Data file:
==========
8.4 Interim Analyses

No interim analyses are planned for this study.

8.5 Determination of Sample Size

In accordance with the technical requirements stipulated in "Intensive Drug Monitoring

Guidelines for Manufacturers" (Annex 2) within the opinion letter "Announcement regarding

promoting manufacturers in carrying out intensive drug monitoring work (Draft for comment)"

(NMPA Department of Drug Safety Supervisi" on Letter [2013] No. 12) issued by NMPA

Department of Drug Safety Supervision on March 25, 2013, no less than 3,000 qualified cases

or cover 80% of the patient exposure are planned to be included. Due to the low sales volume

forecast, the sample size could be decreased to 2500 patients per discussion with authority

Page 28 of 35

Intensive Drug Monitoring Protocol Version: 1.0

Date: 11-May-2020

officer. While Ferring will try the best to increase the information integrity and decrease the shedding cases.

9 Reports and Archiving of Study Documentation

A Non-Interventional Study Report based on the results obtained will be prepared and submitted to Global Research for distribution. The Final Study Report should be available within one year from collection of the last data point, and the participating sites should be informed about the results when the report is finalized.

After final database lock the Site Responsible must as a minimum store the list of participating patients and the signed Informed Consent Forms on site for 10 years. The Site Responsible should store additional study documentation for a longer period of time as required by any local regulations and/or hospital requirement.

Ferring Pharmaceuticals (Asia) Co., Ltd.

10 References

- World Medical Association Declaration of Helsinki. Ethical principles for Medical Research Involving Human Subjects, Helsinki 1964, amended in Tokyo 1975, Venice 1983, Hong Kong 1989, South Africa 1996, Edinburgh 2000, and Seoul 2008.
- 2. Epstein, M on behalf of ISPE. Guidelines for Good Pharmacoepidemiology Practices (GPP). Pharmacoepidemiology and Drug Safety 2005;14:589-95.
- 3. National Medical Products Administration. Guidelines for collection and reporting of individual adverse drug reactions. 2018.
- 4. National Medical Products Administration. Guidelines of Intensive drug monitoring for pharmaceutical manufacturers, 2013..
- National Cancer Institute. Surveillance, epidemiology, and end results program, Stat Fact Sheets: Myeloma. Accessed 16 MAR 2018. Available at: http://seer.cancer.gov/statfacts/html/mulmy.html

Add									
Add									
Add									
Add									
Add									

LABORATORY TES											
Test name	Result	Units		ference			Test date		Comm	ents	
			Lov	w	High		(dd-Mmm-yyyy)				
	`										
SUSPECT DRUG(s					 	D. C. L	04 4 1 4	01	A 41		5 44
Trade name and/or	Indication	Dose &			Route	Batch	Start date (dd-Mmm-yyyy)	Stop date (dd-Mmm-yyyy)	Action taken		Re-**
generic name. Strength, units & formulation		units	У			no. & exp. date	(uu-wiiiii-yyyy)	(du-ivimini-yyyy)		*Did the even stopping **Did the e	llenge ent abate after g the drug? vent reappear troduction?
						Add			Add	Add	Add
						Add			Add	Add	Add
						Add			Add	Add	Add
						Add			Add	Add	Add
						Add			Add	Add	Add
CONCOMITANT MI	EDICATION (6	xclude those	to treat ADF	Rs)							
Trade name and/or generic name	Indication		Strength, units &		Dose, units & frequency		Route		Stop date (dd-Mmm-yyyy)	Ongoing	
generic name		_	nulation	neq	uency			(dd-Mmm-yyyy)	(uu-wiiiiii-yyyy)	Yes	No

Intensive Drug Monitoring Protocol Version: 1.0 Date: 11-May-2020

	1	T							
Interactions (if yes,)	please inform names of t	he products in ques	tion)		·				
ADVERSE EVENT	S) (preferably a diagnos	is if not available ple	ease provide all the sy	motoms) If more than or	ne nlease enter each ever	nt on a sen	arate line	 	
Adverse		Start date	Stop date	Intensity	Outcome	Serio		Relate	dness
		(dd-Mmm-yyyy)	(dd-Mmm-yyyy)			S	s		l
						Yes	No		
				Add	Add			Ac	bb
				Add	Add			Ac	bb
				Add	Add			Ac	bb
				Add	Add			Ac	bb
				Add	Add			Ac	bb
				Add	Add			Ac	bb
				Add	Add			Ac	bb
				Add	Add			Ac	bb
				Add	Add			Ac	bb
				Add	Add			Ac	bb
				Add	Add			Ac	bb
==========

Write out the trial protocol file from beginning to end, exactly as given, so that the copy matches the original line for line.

8.4 Interim Analyses

No interim analyses are planned for this study.

8.5 Determination of Sample Size

In accordance with the technical requirements stipulated in "Intensive Drug Monitoring

Guidelines for Manufacturers" (Annex 2) within the opinion letter "Announcement regarding

promoting manufacturers in carrying out intensive drug monitoring work (Draft for comment)"

(NMPA Department of Drug Safety Supervisi" on Letter [2013] No. 12) issued by NMPA

Department of Drug Safety Supervision on March 25, 2013, no less than 3,000 qualified cases

or cover 80% of the patient exposure are planned to be included. Due to the low sales volume

forecast, the sample size could be decreased to 2500 patients per discussion with authority

Page 28 of 35

Intensive Drug Monitoring Protocol Version: 1.0

Date: 11-May-2020

officer. While Ferring will try the best to increase the information integrity and decrease the shedding cases.

9 Reports and Archiving of Study Documentation

A Non-Interventional Study Report based on the results obtained will be prepared and submitted to Global Research for distribution. The Final Study Report should be available within one year from collection of the last data point, and the participating sites should be informed about the results when the report is finalized.

After final database lock the Site Responsible must as a minimum store the list of participating patients and the signed Informed Consent Forms on site for 10 years. The Site Responsible should store additional study documentation for a longer period of time as required by any local regulations and/or hospital requirement.

Ferring Pharmaceuticals (Asia) Co., Ltd.

10 References

- World Medical Association Declaration of Helsinki. Ethical principles for Medical Research Involving Human Subjects, Helsinki 1964, amended in Tokyo 1975, Venice 1983, Hong Kong 1989, South Africa 1996, Edinburgh 2000, and Seoul 2008.
- 2. Epstein, M on behalf of ISPE. Guidelines for Good Pharmacoepidemiology Practices (GPP). Pharmacoepidemiology and Drug Safety 2005;14:589-95.
- 3. National Medical Products Administration. Guidelines for collection and reporting of individual adverse drug reactions. 2018.
- 4. National Medical Products Administration. Guidelines of Intensive drug monitoring for pharmaceutical manufacturers, 2013..
- National Cancer Institute. Surveillance, epidemiology, and end results program, Stat Fact Sheets: Myeloma. Accessed 16 MAR 2018. Available at: http://seer.cancer.gov/statfacts/html/mulmy.html

Add									
Add									
Add									
Add									
Add									

LABORATORY TES											
Test name	Result	Units		ference			Test date		Comm	ents	
			Lov	w	High		(dd-Mmm-yyyy)				
	`										
SUSPECT DRUG(s					 	D. C. L	04 4 1 4	01	A 41		5 44
Trade name and/or	Indication	Dose &			Route	Batch	Start date (dd-Mmm-yyyy)	Stop date (dd-Mmm-yyyy)	Action taken		Re-**
generic name. Strength, units & formulation		units	У			no. & exp. date	(uu-wiiiii-yyyy)	(du-ivimini-yyyy)		*Did the even stopping **Did the e	llenge ent abate after g the drug? vent reappear troduction?
						Add			Add	Add	Add
						Add			Add	Add	Add
						Add			Add	Add	Add
						Add			Add	Add	Add
						Add			Add	Add	Add
CONCOMITANT MI	EDICATION (6	xclude those	to treat ADF	Rs)							
Trade name and/or generic name	Indication		Strength, units &		Dose, units & frequency		Route		Stop date (dd-Mmm-yyyy)	Ongoing	
generic name		_	nulation	neq	uency			(dd-Mmm-yyyy)	(uu-wiiiiii-yyyy)	Yes	No

Intensive Drug Monitoring Protocol Version: 1.0 Date: 11-May-2020

	1	T							
Interactions (if yes,)	please inform names of t	he products in ques	tion)		·				
ADVERSE EVENT	S) (preferably a diagnos	is if not available ple	ease provide all the sy	motoms) If more than or	ne nlease enter each ever	nt on a sen	arate line	 	
Adverse		Start date	Stop date	Intensity	Outcome	Serio		Relate	dness
		(dd-Mmm-yyyy)	(dd-Mmm-yyyy)			S	s		l
						Yes	No		
				Add	Add			Ac	bb
				Add	Add			Ac	bb
				Add	Add			Ac	bb
				Add	Add			Ac	bb
				Add	Add			Ac	bb
				Add	Add			Ac	bb
				Add	Add			Ac	bb
				Add	Add			Ac	bb
				Add	Add			Ac	bb
				Add	Add			Ac	bb
				Add	Add			Ac	bb